“Who then?” I was afraid to find out. My breathing became shallow and I could feel myself beginning to hyperventilate.

“Are you okay?” The car slowed.

“No,” I croaked. “I feel sick. And it’s hard for me to breathe under this- stupid- THING!” I panted as I tried to slow my breathing. It wasn’t working. “It’s- not- everyday that a- person- finds out that they,” I took a deep breath, in, out, in, out, and began to gain control but now tears were welling in my eyes. “They must choose- to become a freak or die-” I finished. The dang dam broke and I began to sob.

What exciting story are you working on next? 
Ruhk's Rising; Phoenix Elite Book 2 is set to be released Feb-Mar 2013. And I will follow it with a third sometime later in the year. I am currently working on another series. The first book is a shape-shifter novel called Therian Cursed; Equinox Novel 1, which is also in the young adult paranormal/fantasy genre this time steeped in Irish legend.

When did you first consider yourself a writer? 
I wrote my first horror story sitting in Mrs. Barnett's 5th grade classroom. It was Halloween and we were asked to write a scary story. I don't recall what I wrote but that I was hooked and wanted to do it for the rest of my life. It was that or be a Marine biologist, lol. Two vastly different careers, I know and since I live nowhere near an ocean...I wrote short stories and poetry until high school which is when I started writing longer works. I think in high school was when I decided I was a writer.

Do you write full-time? If so, what's your work day like?  If not, what do you do other than write and how do you find time to write? 
No way can I write full time! I find time between getting kids off to school, fixing lunch, picking kids up from school, fixing dinner and attending various sports activities all while trying to keep my house clean and orderly....*sigh*... maybe someday I can pay someone to do it for me so I can write full time, lol. :)

What would you say is your interesting writing quirk? 
I don't know about interesting but I definitely gotta have in order to write, so maybe it's more like a vice. Caffeine and music. Gots to have my soda and my rock music. Love me some Bullet, Godsmack, Staind, Art of Dying, Seether and a host of other.

As a child, what did you want to be when you grew up? 
A writer, or a Marine Biologist. Although, I was fascinated for some reason by blood and could've easily been a Phlebotomist.

Anything additional you want to share with the readers? 
Just work hard and strive to reach your goals. No matter what anyone tells you, you are capable of achieving your dreams. Be great.

Thanks, Melissa. Happy touring! Readers, don't forget to enter below for a chance to win 1 of 3 e-copies of Phoenix.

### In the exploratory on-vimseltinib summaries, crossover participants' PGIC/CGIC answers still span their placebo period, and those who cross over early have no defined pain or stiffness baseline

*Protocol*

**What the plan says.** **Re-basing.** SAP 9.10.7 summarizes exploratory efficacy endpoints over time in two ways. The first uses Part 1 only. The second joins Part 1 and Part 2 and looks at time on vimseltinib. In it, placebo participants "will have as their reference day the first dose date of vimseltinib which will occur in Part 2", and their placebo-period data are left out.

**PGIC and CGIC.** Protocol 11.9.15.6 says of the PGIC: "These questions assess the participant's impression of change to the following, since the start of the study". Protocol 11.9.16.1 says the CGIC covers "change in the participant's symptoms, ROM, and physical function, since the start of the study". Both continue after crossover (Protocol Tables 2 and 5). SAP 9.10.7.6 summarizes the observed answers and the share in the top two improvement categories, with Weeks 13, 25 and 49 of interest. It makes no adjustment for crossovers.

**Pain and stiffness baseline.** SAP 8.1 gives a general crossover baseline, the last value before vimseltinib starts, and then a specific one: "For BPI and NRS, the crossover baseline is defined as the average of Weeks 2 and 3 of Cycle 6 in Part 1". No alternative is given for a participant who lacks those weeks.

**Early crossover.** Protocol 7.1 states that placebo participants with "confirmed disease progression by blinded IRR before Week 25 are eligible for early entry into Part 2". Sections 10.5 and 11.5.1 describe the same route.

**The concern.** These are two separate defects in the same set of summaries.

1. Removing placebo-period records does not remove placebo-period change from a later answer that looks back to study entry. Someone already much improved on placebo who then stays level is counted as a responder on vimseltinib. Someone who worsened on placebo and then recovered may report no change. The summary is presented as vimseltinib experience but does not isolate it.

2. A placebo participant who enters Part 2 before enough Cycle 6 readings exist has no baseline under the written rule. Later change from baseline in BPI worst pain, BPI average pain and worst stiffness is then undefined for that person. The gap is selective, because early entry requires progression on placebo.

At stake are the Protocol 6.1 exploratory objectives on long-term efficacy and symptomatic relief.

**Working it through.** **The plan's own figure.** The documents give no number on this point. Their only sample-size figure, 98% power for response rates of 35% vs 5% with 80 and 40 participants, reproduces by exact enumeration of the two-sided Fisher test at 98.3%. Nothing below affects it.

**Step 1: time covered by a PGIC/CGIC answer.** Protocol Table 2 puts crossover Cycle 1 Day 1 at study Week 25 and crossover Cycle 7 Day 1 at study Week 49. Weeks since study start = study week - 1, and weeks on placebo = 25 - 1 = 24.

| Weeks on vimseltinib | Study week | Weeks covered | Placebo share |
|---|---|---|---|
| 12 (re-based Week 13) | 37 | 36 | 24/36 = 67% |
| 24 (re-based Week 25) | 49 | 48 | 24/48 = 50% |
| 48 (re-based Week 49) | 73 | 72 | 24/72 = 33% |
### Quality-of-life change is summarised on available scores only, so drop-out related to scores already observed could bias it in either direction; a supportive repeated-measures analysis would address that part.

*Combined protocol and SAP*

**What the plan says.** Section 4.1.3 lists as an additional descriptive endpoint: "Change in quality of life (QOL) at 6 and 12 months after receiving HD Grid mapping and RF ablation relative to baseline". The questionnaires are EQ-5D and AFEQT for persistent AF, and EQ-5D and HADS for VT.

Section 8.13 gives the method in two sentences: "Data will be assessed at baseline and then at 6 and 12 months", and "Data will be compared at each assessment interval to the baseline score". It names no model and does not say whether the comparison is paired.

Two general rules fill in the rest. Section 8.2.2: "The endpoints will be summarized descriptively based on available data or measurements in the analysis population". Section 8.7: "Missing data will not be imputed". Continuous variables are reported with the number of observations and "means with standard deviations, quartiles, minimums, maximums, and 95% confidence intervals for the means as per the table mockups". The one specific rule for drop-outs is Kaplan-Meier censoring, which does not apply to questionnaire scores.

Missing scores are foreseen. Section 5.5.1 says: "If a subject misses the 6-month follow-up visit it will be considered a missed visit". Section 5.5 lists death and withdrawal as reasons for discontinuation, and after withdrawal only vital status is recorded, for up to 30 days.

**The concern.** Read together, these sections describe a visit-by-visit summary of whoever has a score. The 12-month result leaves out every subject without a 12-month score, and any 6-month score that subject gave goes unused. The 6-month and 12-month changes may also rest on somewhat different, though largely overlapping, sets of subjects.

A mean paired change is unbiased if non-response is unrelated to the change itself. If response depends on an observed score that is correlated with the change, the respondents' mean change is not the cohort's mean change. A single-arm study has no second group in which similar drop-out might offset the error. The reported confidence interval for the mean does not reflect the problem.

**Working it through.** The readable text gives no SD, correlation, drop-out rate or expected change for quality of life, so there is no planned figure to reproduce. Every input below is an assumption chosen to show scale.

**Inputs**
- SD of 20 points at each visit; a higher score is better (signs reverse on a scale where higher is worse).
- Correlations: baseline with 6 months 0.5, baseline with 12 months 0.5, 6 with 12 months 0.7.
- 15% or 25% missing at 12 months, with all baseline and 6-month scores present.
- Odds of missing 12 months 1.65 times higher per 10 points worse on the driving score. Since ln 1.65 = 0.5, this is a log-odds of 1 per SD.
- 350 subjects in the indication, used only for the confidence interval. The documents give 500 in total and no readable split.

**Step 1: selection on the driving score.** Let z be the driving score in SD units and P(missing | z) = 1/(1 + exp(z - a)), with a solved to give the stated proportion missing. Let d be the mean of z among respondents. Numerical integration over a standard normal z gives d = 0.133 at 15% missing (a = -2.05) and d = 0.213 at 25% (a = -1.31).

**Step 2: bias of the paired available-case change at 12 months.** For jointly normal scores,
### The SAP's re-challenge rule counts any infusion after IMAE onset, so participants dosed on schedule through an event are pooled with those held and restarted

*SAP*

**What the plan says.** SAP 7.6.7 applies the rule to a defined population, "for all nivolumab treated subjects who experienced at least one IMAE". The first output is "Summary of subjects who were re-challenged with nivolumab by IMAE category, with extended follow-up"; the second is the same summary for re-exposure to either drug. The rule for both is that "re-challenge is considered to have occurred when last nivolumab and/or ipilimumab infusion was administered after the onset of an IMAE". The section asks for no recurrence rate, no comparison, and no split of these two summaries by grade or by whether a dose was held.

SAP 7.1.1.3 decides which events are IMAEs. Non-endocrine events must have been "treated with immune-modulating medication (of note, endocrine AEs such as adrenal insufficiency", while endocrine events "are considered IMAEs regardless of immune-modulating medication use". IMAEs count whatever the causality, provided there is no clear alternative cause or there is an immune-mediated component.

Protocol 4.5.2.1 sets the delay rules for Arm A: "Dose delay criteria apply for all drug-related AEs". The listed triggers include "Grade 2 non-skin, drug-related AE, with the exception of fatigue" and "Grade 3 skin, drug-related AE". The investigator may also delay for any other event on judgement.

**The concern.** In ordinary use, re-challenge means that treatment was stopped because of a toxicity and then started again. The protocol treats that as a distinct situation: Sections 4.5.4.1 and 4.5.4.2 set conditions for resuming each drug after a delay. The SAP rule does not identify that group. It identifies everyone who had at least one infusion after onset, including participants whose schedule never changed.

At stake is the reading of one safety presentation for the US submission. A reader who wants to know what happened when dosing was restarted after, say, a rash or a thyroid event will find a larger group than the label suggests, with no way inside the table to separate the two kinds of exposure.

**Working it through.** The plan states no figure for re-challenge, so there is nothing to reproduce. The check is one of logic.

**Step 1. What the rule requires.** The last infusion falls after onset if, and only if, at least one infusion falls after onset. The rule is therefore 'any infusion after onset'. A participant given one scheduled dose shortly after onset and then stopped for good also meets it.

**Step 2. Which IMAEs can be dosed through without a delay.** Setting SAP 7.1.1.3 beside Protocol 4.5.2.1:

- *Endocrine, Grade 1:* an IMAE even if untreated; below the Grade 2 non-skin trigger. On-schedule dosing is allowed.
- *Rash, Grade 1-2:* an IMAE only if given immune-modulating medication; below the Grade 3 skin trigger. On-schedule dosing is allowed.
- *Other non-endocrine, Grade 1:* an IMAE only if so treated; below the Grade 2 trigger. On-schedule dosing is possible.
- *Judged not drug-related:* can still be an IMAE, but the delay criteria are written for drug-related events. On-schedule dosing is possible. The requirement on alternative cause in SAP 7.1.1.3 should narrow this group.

Ways to connect with Melissa include:

Wednesday, September 19, 2012

Interview with paranormal romance novelist Casey Wyatt

Today's guest is paranormal romance novelist Casey Wyatt to share a bit about her newest novel, The Undead Space Initiative, as she virtually travels on a book tour.

Casey will be awarding a $25 Amazon gift card and an e-copy of Mystic Ink to a randomly drawn commenter during the tour. So if you'd like to be entered to win, make sure to leave an email address with a comment below. And if you want to increase your odds of winning, feel free to visit other stops and comment there. If you don't want to be entered in the contest, feel free to still leave a comment!

Casey Wyatt has no personal knowledge of the paranormal, but she hopes someday that may change. If there are ancient Gods, elves, or satyrs living nearby, they’re more than welcome to visit. Bring pizza and chocolate please!

Her paranormal romance and urban fantasy novels have won or placed in numerous RWA contests. When not writing, Casey enjoys time with her family, loves to read, and enjoys knitting and crocheting.

She lives in a bustling Connecticut town with her husband, two sons, and an assortment of pets (none of which are shape-shifters).

Visit Casey on the web: or at You can also find Casey on Facebook, Twitter (@CaseyWyatt1), and Tumblr

Welcome, Casey. Please tell us about your current release.
My current release is a paranormal romance called The Undead Space Initiative.

It’s a paranormal romance about a vampire stripper named Cherry Cordial. Cherry rescues a vampire hottie named Ian McDevitt from a gang of blood thirsty revenants and soon regrets it. When the vampire queen is murdered, she and Ian are the number one suspects. Her only chance: escape to Mars, where she has a chance to survive, or remain on Earth and die for sure.